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Deschutes River, Percival Creek, & Budd Inlet tributaries

Parts of the Deschutes River and its tributary creeks do not meet state clean water standards. To return these waters to a healthy condition, we are working with local governments and other groups to implement a total maximum daily load (TMDL) project.

Water quality issues

The Deschutes River is under pressure from growth, resulting in many small, uncontrolled sources of pollution that enter the river. Local city, county, and state government agencies monitor and protect water quality. In the Deschutes, water quality monitoring revealed that levels of pH, dissolved oxygen, temperature, fine sediment, and fecal coliform did not meet state standards. We began the TMDL process to address these problems.

What is being done

With the help of an advisory group of affected stakeholders, special interest groups, and interested citizens, we worked to develop a TMDL plan to solve the river's pollution problems. The Deschutes River, Percival Creek, and Budd Inlet Tributaries Water Quality Improvement Plan (also known as a TMDL) assigns the amount of pollution the water bodies can receive and still meet water quality standards. Any additional amount needs to be eliminated to achieve clean water.

This plan provides a framework for how the stakeholders will track, monitor, and implement the water cleanup plan. It outlines what is needed, establishes a schedule, and guides corrective actions with adaptive management practices.

We gathered public comments on the draft plan in 2015. We held two public meetings to provide a broad overview of the project and findings. In 2018, EPA approved some elements of the TMDL plan and disapproved others. See our 2018 Letter to Stakeholders for details. 

Why this matters

Water must be of high quality to support fish and wildlife.

Dissolved oxygen — oxygen dissolved in healthy water — is vital for the survival of fish and aquatic life. It is more difficult to transfer oxygen from water to blood than it is to transfer oxygen from air to blood. Therefore, it is critical that an adequate amount of oxygen is maintained in the water for this transfer to take place efficiently and sustain aquatic life. Oxygen is also necessary to help decompose organic matter in the water and bottom sediments as well as for other biological and chemical processes.

Fecal coliform is a type of bacteria common in human and animal waste. It can make people sick and cause the closure of shellfish harvesting beds. Bacteria can get into waters from untreated or partially treated discharges from wastewater treatment plants, from improperly functioning septic systems, and from livestock, pets and wildlife.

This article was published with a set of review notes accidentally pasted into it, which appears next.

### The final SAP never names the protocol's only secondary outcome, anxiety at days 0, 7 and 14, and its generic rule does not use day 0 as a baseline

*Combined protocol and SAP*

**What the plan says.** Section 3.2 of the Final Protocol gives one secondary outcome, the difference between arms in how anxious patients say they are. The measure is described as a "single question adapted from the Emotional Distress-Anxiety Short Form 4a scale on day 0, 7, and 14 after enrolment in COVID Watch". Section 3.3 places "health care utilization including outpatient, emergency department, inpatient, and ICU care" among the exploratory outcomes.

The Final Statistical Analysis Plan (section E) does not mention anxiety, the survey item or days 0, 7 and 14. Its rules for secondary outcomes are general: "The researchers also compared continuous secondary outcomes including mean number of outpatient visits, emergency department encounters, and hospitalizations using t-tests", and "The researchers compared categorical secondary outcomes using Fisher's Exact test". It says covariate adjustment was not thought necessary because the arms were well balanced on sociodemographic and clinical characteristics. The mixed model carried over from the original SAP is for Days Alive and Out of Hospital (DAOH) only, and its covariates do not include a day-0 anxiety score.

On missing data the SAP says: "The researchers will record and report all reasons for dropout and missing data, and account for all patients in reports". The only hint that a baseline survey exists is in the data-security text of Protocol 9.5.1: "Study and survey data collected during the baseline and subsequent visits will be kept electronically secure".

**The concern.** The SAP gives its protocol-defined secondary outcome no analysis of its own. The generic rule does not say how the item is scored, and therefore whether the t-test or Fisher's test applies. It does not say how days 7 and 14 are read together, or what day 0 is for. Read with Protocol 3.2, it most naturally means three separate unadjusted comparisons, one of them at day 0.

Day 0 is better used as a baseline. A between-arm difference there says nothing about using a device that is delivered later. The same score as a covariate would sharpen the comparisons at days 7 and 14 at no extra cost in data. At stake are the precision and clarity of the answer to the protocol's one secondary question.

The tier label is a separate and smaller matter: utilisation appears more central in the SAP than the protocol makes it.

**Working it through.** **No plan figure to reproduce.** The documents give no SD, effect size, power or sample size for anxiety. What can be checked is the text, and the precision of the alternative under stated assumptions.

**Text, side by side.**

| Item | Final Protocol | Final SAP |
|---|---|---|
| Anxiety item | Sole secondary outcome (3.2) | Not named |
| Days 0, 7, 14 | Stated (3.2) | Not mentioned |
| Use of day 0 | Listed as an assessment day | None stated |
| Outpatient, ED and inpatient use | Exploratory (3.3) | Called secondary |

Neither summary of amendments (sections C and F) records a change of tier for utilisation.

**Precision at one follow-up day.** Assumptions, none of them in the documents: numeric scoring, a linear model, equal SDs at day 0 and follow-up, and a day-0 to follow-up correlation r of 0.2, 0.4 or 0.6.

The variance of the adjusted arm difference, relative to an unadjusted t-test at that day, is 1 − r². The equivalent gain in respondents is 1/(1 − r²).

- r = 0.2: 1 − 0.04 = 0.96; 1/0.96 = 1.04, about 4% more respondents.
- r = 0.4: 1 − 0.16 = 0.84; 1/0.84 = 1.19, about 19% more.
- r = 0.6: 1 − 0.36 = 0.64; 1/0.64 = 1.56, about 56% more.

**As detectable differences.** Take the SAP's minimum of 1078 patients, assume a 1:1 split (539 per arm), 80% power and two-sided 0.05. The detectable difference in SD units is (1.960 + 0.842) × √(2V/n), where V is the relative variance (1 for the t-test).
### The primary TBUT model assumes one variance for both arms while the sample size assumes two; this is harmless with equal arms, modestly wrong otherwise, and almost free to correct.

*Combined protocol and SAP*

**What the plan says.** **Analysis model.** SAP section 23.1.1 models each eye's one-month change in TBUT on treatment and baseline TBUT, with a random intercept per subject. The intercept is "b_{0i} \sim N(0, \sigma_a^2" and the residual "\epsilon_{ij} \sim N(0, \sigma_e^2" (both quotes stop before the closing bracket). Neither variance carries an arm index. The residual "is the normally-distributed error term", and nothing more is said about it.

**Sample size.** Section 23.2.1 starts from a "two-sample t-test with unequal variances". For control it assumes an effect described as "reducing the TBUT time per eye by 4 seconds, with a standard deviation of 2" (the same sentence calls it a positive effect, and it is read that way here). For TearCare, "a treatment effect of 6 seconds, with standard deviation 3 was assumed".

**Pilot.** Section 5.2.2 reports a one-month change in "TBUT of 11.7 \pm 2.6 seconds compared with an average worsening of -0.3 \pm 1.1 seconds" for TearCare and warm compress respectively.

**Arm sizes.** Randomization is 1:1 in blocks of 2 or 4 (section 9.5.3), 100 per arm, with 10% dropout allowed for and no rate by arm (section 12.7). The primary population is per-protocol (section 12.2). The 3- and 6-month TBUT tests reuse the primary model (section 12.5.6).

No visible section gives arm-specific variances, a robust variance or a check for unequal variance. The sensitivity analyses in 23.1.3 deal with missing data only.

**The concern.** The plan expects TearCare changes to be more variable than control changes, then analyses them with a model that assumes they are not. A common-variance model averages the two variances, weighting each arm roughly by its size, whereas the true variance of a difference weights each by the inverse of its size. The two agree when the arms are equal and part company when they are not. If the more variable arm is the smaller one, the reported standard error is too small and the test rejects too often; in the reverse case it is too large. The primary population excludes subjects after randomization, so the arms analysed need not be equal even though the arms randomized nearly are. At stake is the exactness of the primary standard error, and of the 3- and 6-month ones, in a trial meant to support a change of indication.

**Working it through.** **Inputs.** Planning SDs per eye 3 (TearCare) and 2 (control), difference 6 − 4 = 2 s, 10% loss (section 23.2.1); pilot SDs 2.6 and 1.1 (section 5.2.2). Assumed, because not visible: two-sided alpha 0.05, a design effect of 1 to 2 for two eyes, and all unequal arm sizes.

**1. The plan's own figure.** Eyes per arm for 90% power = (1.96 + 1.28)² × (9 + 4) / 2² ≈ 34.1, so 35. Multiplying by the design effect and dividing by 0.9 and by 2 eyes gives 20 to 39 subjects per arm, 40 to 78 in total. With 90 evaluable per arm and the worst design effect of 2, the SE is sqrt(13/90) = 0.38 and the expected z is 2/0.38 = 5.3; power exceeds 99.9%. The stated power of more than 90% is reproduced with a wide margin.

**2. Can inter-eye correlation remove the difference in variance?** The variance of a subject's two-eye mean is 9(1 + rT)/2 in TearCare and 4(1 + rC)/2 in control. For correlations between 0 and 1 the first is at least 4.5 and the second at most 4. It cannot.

People can help keep bacteria out of the water. Properly collect, bag, and trash dog poop. Check your on-site sewage system to make sure it is maintained and working properly. Use proper storage, management, and disposal practices for livestock manure.

pH is a measure of the acidity or alkalinity of the water. pH can affect the solubility of nutrients and metal compounds. By affecting the solubility of nutrients, it can change the amount of nutrients available for plant growth. If too many nutrients are available, aquatic plants can grow out of control. When these plants decompose, they can deplete the water of oxygen. The solubility of many metal compounds also changes greatly with pH. When more metals are dissolved in the water, aquatic animals may absorb them faster. Therefore, a lower pH may make these metals more toxic to aquatic life.

Water temperature influences what types of organisms can live in a water body. Cooler water holds more dissolved oxygen that fish and other aquatic life need to breathe. Warmer water holds less dissolved oxygen. Threatened and endangered salmon need cold, clean water to survive. Removing streamside vegetation tends to raise water temperature to a level that may be harmful to fish and other aquatic animals, and insects.